today my husband and I spent (or wasted?) a day of our lives at the ER and some other hospital departments in Ljubljana. He’s had quite bad luck lately and it seems it’s “one damn thing after another” and neither him, nor his Drs are certain of what the cause and what the symptom is anymore.
I wrote a quite personal newsletter to my Slovenian community today. About this hospital visit. I never particularly fancied hospitals, doctors, nurses, white coats and jumping stickers you got as a baby if you behaved well. I don’t recall getting any and was probably great pain to my mum whenever she had to bring me. Once I even managed to hold on to the sink so tightly that it separated from the wall and broke. She probably had to pay for that.
Then my own time in hospitals – in short – essential, not fun, painful. Or so I thought. Until today.
Having all the time in the world waiting for my husband, I spent it observing people. Patients, their carers, relatives as well as staff. Not a happy place: patients impatient (funny how the word impatient implies patients/patience?), carers worried, no laughter, silent conversations on one hand or too loud screaming in the phones on the other, staff rushing, looking away not to be barked at when the next patients’ turn was. Plenty of evidence of pain, hopelessness, bitter faces, as well as sometimes shame and often loneliness. On top, used facilities, broken air conditions, smelly rooms of drugs and old, ill people. That’s what it seemed on the surface. Until one decides to look for different signs.
I so deeply admire and respect health workers, especially nurses and cleaners who spend the most time mingling with us mortals. So much dedication, so much patience and such professionalism. We spent 9 hours there and saw two shifts. They were so quick, efficient, communicated lots in order to find the best solution for each patient. Vast evidence and presence of professional work ethics. Then I listened to a conversation behind the door, supposed to be closed. Everybody knows the waiting lines for some services can be insane. The nurses were discussing what to do with a certain patient who in their opinion, needed to be seen before couple of months. They spent at least 45 mins phoning already enrolled patients on their registry just to see if there was a possible cancellation so they could squeeze this man in. And there was. So they did. I doubt this is stated in their contract as task description.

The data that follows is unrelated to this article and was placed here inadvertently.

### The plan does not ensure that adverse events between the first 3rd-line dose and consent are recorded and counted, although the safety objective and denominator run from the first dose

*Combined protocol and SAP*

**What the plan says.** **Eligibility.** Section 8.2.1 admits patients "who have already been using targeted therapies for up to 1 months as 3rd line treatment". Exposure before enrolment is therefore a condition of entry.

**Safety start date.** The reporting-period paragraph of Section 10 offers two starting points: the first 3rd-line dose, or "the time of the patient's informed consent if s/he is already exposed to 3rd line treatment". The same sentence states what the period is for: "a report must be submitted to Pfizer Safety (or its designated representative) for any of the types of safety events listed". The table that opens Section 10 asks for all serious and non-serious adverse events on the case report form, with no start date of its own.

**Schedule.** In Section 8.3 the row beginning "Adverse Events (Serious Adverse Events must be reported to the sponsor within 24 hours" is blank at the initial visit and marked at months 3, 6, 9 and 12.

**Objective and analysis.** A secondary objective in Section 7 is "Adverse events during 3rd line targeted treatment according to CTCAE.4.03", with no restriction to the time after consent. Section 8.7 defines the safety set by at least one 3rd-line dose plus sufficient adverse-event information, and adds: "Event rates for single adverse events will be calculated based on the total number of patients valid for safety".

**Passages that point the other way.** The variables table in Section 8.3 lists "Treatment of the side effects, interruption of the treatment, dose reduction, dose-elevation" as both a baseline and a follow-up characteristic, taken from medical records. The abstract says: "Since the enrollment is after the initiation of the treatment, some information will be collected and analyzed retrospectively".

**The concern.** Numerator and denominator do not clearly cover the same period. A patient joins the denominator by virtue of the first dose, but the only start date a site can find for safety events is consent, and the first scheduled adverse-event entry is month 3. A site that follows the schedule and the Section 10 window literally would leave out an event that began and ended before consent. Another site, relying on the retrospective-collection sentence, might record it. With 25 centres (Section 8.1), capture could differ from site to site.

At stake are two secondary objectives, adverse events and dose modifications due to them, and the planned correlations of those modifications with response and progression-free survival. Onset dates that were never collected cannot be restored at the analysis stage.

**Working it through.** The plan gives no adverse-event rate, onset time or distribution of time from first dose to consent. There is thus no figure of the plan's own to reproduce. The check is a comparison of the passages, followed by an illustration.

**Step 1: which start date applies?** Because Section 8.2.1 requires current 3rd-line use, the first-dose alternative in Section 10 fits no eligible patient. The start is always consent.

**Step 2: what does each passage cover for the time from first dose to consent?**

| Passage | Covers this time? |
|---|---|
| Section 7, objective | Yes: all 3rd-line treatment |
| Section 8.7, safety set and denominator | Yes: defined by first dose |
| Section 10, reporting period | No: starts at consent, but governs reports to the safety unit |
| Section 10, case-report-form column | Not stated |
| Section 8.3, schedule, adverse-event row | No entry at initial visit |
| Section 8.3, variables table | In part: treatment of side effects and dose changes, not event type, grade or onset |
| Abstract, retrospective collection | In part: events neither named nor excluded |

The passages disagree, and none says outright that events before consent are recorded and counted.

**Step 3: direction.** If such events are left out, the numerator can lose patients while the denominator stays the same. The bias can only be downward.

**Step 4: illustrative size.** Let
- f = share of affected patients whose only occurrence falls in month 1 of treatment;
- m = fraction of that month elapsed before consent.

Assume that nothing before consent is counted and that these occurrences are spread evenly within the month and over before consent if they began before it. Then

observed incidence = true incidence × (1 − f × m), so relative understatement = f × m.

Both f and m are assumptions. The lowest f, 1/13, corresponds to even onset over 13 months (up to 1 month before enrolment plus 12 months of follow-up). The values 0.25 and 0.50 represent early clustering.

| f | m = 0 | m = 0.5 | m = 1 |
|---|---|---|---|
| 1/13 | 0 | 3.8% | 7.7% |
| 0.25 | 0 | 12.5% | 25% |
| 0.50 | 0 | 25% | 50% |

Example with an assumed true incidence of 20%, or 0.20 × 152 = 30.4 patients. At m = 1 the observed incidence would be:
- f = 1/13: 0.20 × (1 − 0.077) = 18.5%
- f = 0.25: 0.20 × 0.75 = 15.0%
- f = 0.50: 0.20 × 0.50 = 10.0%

But such care wasn’t present only among staff. There was evidence of it among patients too. The way how they were with each other. At first sight, one might think that we were all sitting there selfishly, waiting for our turn to see the doctor, hoping it would have been before others. And in doing so, not wanting to engage or in case an encounter happened, take all the time in conversation to speak about oneself, one’s health history and troubling occurrence. But that was the first sight and it was not entirely accurate. For instance this: At one point, a young woman, probably a nurse or a young doctor (she was dressed in white) rushed from the ER straight onto a chair next to mine, buried her head into her hands and bursted into tears. It wasn’t just a cry, it was fury, she was out of her mind. Of course having sat next to her I leaned towards and embraced her. But I wasn’t the only one. Another woman approached too and offered her another shoulder to cry on. Then somebody brought a bottle of water and discretely backed up, as two of us were enough. Another one turned the ventilator down. And the rest were silent. Silent, unmoving, but very much present. The entire room organised itself so they could support a stranger in distress. It was beautiful to see, if one decides to look for the signs of human care.
This is what Alasdair MacIntyre wrote about and called it virtue ethics. I explored bits of it in my Doc, but probably not really understanding what it meant in practice. MacIntyre talked about needing interdependency because this is how people learn virtue of care, love, compassion and the like. We don’t learn virtues reading about it. We need circumstances where we can experience it. Experience what it’s like to look after someone and be looked after. Of course some individuals don’t take their chance, but others do. And it is those then who look after others and hence provide experience of being cared for which is then at some point, likely to be passed on.
So from today I officially like hospitals. The aspect of it which provides so much evidence of human care, vulnerability and interconnectedness. If one is willing to look out for it. This is what we train people in Solution Focused practice.
With much care and wishing you all good health,
Biba (red nose/cherry)